The poetry came first and then the prose came to contextualize myself in relationship to Price. Writing the prose was very, very difficult for me. And writing about myself was difficult because usually I do that through poetry, and you can do it in a way that’s slant and that was difficult to be explicit in writing about myself. I prefer poetry to express myself. In prose you have to explain things, and in poetry you don’t have to explain anything. I’m glad I sat for these years in deep doubt with this manuscript. It was very rewarding — not on the back end — that was torture.
Why did Price make such a huge impression on you? You write about how your mom would sometimes listen to music and dance with you on Sunday afternoons. Why didn’t some of those singers affect you the same way?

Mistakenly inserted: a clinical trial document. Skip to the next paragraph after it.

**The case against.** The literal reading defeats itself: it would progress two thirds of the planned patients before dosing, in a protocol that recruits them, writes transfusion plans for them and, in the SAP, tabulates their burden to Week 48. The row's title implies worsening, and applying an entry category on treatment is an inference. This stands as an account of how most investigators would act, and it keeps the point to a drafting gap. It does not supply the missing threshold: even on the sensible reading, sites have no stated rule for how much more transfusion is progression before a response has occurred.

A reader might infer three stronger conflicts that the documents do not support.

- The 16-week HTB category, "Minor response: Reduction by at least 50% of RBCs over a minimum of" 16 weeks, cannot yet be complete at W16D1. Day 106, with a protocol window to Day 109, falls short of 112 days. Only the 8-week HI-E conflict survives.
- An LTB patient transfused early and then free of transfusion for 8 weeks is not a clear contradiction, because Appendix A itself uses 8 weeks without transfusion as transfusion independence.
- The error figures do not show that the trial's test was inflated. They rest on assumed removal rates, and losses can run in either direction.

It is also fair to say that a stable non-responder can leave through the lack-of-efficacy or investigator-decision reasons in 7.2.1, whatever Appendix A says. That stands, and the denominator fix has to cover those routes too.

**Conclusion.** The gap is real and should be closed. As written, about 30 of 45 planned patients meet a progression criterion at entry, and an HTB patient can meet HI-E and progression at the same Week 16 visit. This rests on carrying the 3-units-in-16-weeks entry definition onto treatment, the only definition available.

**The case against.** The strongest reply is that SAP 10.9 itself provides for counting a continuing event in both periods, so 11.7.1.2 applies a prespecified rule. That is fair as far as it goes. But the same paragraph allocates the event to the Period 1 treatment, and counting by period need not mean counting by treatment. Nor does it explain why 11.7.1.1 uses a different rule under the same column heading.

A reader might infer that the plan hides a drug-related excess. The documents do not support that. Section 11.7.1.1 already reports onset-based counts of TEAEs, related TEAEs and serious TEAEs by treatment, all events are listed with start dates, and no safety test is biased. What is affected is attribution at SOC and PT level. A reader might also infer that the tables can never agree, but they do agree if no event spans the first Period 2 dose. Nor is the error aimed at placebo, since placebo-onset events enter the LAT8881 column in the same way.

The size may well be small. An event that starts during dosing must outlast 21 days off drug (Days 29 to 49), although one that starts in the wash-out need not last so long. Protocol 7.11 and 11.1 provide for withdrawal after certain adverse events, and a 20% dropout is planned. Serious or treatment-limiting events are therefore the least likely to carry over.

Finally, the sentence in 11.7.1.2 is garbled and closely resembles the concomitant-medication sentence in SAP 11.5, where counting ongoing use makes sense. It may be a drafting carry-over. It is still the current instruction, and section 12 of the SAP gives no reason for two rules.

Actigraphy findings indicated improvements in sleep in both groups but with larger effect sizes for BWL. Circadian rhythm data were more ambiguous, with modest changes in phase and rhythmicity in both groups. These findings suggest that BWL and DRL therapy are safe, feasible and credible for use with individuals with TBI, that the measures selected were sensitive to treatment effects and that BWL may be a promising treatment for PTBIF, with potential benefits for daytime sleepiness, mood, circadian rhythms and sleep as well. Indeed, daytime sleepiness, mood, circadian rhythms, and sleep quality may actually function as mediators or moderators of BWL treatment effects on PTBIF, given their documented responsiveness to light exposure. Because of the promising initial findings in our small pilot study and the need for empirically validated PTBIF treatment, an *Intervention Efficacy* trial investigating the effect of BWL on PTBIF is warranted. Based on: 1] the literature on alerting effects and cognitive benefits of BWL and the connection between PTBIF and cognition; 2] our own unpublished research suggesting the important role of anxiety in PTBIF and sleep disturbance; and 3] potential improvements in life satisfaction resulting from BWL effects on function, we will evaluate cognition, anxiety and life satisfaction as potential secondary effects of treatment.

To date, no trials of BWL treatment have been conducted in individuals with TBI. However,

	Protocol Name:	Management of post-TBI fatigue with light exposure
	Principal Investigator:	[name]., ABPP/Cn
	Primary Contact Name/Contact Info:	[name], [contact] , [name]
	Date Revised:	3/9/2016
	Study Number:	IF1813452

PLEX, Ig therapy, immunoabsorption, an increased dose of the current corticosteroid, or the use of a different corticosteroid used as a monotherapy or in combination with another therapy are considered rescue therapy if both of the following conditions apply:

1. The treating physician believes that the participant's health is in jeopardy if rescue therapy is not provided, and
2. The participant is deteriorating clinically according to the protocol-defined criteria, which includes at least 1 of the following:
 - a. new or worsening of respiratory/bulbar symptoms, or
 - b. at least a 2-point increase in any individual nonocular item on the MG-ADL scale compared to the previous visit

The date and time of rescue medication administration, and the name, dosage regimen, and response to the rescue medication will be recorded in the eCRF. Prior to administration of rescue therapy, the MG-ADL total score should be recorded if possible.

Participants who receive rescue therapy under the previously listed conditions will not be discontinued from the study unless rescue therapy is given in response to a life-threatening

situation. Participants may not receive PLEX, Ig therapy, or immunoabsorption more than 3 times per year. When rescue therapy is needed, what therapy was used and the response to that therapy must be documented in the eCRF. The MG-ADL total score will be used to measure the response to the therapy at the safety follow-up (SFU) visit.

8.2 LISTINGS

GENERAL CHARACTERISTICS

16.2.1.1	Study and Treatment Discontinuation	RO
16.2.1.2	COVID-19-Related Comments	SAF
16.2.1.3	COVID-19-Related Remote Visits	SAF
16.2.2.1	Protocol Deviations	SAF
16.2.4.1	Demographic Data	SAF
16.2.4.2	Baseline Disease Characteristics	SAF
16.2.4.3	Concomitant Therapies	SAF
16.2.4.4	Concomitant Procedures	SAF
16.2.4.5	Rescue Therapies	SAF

Well, I had never seen or heard anything like her. My mother was listening to Patti LaBelle and Al Green and she was listening to a lot of Motown and jazz and a lot of rhythm and blues. I loved listening to that music. My mother struggled with depression and was obsessed with television. She was always watching it and didn’t spend a lot of time with me and didn’t give me a lot of attention. I think it was out of a kind of desperation and a sense of not feeling a lot of attachment to my mother or to a lot of people. Seeing Price, I can only express it, it’s difficult to explain it, her sound and her face and the way she carried herself on that commercial did something. There was a recognition, there was an admiration, there was a longing — all of that at once.
Did writing poetry about her allow you to understand her in a different way?